The issues of net neutrality and online privacy have not been solved and a recent report from The Washington Post informs us about a new potential threat. Over the past few months Facebook has been holding secret meetings with officials from both The White House and select wireless carriers. The topic being discussed at these meetings is about Facebook’s Free Basics program, which seemingly provides free Internet to the poor in America. According to the report these meetings are being held in order for Facebook to manipulate their plans without incurring the wrath of regulators like the Federal Communications Commission. The FCC has already spent time investigating other zero-rating programs like Free Basics. Zero-rating is a plan that gives some Internet service providers the ability to avoid data caps by working with wireless carriers to offer some basic services for free.
In reality though, what Free Basics actually does is create one version of the Internet for poor people. Through the program users will have access to Facebook’s Internet in an obvious bait-and-switch to gain more Facebook users. Those who choose to use Free Basics will be giving Facebook access to their personal and private data in exchange for access to the Internet. In the report from The Post a law professor from Harvard, Susan Crawford, said, “Zero-rating is pernicious, unfair and unnecessary.” This is not the first time that controversy has surrounded the Free Basics program. Soon after Facebook announced their program India placed a ban on its usage and in the following week Egypt issued a ban of their own. So far Facebook has been able to convince 49 countries to agree to their program. There is definitely a need for programs like this, as there are still millions of Americans who do not have access to the Internet. Aside from not having an instant connection to information, the lack of online access is also troubling as many services like crucial government services have moved to the Internet.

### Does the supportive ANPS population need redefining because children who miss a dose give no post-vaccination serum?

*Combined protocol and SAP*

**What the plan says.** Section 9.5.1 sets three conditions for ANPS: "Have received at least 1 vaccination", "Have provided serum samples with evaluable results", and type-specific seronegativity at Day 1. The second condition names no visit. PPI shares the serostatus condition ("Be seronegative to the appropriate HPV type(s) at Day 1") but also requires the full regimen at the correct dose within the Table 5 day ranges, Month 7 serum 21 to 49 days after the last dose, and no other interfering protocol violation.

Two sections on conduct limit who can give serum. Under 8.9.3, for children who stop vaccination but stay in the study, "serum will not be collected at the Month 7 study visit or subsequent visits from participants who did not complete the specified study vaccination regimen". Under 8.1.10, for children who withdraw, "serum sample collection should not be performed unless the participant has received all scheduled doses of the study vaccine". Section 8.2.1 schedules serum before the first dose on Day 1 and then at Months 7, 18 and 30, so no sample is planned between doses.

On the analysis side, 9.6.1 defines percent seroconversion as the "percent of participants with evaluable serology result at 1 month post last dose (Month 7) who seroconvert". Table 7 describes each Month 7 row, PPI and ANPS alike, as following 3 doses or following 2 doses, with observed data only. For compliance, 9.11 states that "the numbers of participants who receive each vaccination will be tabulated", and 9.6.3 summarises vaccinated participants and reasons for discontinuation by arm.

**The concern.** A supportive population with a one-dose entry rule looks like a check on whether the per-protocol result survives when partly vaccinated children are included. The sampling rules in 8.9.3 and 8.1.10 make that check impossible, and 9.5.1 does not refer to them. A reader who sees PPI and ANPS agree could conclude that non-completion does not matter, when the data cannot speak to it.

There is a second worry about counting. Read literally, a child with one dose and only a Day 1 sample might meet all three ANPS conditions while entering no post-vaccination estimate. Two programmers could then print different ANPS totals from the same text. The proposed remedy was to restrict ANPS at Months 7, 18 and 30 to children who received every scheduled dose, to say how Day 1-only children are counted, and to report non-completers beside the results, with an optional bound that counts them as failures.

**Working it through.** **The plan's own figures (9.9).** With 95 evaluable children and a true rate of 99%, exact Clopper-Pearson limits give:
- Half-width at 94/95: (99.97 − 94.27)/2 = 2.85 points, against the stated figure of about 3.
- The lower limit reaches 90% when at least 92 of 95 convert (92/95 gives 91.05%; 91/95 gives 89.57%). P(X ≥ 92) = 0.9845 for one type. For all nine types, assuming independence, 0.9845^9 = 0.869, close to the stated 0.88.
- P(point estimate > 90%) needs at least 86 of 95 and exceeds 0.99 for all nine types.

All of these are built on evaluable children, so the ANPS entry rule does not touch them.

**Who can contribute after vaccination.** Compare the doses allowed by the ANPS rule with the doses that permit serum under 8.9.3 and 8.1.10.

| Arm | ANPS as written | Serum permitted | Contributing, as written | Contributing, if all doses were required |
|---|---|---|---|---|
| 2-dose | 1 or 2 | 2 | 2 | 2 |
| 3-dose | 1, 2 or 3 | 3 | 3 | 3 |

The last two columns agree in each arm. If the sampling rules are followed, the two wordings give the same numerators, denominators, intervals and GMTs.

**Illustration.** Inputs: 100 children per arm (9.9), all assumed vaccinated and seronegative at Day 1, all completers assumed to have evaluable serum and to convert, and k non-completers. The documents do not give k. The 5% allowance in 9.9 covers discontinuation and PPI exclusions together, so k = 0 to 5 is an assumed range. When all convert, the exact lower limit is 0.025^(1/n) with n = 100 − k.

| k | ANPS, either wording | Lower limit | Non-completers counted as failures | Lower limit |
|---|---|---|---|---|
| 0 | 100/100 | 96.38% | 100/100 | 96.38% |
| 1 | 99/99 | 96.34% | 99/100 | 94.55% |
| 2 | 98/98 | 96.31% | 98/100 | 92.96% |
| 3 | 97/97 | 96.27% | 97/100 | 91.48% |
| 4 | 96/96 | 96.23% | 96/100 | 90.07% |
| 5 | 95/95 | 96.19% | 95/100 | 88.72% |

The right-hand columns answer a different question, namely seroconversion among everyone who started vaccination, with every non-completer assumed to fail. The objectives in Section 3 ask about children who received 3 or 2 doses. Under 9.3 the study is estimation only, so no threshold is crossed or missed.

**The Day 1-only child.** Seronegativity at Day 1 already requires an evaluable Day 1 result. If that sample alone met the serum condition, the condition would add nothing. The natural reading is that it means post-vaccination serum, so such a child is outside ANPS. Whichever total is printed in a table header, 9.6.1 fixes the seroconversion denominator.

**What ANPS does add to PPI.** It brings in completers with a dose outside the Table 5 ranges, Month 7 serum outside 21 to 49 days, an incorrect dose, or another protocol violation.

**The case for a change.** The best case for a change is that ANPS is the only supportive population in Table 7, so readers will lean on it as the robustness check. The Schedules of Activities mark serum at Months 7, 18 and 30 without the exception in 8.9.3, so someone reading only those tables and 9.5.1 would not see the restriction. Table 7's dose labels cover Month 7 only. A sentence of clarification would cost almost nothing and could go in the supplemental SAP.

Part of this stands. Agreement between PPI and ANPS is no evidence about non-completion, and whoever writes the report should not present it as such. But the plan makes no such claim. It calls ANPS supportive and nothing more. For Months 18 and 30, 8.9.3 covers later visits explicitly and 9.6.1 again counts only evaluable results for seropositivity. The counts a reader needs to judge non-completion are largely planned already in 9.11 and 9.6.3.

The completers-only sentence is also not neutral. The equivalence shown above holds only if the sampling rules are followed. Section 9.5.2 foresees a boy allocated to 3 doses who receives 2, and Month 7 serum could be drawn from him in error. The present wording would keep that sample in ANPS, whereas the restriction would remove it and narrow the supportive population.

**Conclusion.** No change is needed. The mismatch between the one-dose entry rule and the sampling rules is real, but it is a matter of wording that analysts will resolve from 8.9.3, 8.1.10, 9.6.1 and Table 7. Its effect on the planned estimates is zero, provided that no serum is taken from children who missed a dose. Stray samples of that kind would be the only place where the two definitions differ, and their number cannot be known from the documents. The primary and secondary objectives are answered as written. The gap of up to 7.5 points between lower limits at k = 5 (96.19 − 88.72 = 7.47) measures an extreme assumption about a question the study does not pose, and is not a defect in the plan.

However, Facebook’s version of the Internet is not going to be the right solution to this problem. Not only would users be giving up their privacy to help increase Facebook’s ad revenue, they would also be at the mercy of Facebook’s decision to keep the program free. There is no guarantee that Facebook would not one day decide to charge the wireless carriers that participate in the program. Facebook has been smart in their approach as they have been working with smaller carriers rather than going after T-Mobile or AT&T, which allows them to more easily avoid the FCC. As Adam Clark Estes points out in the Gizmodo article, “the really terrifying thing about all this is the unchecked power of the Facebook lobby … it sounds like Facebook is holding discussions behind closed doors … to undermine regulators as well as challenge the very principles on which the internet was founded.” A few months ago Facebook admitted that it had used its algorithm to hide news from more conservative news outlets, and now it seems they’re poised to exert control over how information is disseminated.
Estes, Adam Clark. “Facebook’s Sneaky Plan to Rule Over America’s Internet Is Scary as Hell.” Gizmodo. N.p., 6 October 2016. Web. 7 October 2016.
Fung, Brian. “Facebook is talking to the White House about giving you ‘free’ Internet. Here’s why that may be controversial.” The Washington Post. N.p., 6 October 2016. Web. 7 October 2016.